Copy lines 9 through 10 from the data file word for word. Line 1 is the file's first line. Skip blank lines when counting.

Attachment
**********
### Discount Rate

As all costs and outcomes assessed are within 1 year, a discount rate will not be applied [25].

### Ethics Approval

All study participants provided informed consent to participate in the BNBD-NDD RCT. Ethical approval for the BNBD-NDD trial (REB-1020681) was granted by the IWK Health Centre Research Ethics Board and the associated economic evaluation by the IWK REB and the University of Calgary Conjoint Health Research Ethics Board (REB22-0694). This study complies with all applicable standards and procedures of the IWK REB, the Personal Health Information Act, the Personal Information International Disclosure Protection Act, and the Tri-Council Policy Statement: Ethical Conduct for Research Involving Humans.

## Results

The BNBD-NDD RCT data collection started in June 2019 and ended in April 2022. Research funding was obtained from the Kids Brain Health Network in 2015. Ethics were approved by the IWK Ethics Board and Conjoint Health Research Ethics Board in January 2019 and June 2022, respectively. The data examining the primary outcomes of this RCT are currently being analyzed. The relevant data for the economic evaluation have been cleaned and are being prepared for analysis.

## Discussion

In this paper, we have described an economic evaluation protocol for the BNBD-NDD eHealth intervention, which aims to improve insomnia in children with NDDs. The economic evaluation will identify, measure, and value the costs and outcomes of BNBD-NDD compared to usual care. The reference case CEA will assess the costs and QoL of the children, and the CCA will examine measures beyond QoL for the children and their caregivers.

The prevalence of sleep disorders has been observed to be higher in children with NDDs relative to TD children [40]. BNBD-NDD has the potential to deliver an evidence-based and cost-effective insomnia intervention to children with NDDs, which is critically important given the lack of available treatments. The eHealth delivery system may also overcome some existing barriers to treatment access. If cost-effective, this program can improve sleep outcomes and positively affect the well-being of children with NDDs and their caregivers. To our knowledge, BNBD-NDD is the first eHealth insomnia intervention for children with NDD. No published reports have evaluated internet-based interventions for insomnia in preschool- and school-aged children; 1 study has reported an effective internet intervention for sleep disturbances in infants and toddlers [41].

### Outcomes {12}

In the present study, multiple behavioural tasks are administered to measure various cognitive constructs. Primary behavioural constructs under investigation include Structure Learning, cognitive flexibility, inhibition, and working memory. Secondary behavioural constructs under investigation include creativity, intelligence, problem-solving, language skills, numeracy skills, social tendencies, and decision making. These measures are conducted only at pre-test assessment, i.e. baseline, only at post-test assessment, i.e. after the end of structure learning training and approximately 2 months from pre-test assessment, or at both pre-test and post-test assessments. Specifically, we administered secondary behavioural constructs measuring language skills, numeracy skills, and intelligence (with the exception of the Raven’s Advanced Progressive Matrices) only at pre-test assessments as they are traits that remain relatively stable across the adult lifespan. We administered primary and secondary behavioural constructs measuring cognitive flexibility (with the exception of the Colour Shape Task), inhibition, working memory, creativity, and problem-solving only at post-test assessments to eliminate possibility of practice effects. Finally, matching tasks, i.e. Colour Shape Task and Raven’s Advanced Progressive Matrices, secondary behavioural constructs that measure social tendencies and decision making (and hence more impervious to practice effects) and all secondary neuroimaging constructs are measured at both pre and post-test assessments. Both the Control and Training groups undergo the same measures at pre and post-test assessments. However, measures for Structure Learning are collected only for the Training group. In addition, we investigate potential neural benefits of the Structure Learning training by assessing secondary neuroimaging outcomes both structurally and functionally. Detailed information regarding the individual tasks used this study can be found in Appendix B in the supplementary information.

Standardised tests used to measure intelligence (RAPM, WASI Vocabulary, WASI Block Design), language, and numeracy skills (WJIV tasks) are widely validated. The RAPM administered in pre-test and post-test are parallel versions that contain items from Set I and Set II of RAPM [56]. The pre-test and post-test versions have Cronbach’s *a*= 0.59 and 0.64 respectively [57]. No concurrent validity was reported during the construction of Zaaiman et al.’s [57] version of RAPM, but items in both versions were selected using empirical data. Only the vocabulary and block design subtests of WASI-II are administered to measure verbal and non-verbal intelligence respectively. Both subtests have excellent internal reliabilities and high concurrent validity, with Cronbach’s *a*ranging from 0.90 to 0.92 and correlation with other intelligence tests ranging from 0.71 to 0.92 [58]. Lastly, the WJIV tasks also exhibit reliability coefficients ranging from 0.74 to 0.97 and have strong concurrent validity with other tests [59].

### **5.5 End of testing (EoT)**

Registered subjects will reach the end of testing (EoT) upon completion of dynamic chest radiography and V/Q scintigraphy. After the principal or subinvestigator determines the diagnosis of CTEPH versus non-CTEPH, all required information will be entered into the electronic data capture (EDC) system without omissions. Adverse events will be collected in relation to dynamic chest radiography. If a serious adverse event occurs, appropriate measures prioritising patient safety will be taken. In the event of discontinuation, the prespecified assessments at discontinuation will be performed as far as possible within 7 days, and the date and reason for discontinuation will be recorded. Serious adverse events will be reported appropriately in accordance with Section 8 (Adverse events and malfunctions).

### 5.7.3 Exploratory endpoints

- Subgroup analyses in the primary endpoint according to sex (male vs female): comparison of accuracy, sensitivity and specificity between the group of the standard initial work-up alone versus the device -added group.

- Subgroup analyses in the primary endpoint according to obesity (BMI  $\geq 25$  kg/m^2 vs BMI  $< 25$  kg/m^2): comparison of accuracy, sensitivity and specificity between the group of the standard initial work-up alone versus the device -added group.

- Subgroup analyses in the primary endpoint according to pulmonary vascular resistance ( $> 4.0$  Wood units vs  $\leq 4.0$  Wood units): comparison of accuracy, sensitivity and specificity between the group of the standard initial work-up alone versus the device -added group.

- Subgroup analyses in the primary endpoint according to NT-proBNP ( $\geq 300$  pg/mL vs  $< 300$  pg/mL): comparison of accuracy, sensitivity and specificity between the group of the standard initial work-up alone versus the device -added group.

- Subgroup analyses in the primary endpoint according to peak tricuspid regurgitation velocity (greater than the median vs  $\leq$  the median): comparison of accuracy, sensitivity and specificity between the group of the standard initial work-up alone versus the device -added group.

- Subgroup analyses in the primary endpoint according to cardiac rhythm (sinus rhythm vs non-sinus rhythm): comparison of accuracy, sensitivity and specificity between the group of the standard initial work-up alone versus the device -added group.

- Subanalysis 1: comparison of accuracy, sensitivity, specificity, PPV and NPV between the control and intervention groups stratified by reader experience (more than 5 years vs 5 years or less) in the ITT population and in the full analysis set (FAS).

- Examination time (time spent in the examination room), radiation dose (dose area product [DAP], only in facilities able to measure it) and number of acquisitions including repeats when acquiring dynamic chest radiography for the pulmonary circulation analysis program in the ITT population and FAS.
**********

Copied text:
The prevalence of sleep disorders has been observed to be higher in children with NDDs relative to TD children [40]. BNBD-NDD has the potential to deliver an evidence-based and cost-effective insomnia intervention to children with NDDs, which is critically important given the lack of available treatments. The eHealth delivery system may also overcome some existing barriers to treatment access. If cost-effective, this program can improve sleep outcomes and positively affect the well-being of children with NDDs and their caregivers. To our knowledge, BNBD-NDD is the first eHealth insomnia intervention for children with NDD. No published reports have evaluated internet-based interventions for insomnia in preschool- and school-aged children; 1 study has reported an effective internet intervention for sleep disturbances in infants and toddlers [41].

### Outcomes {12}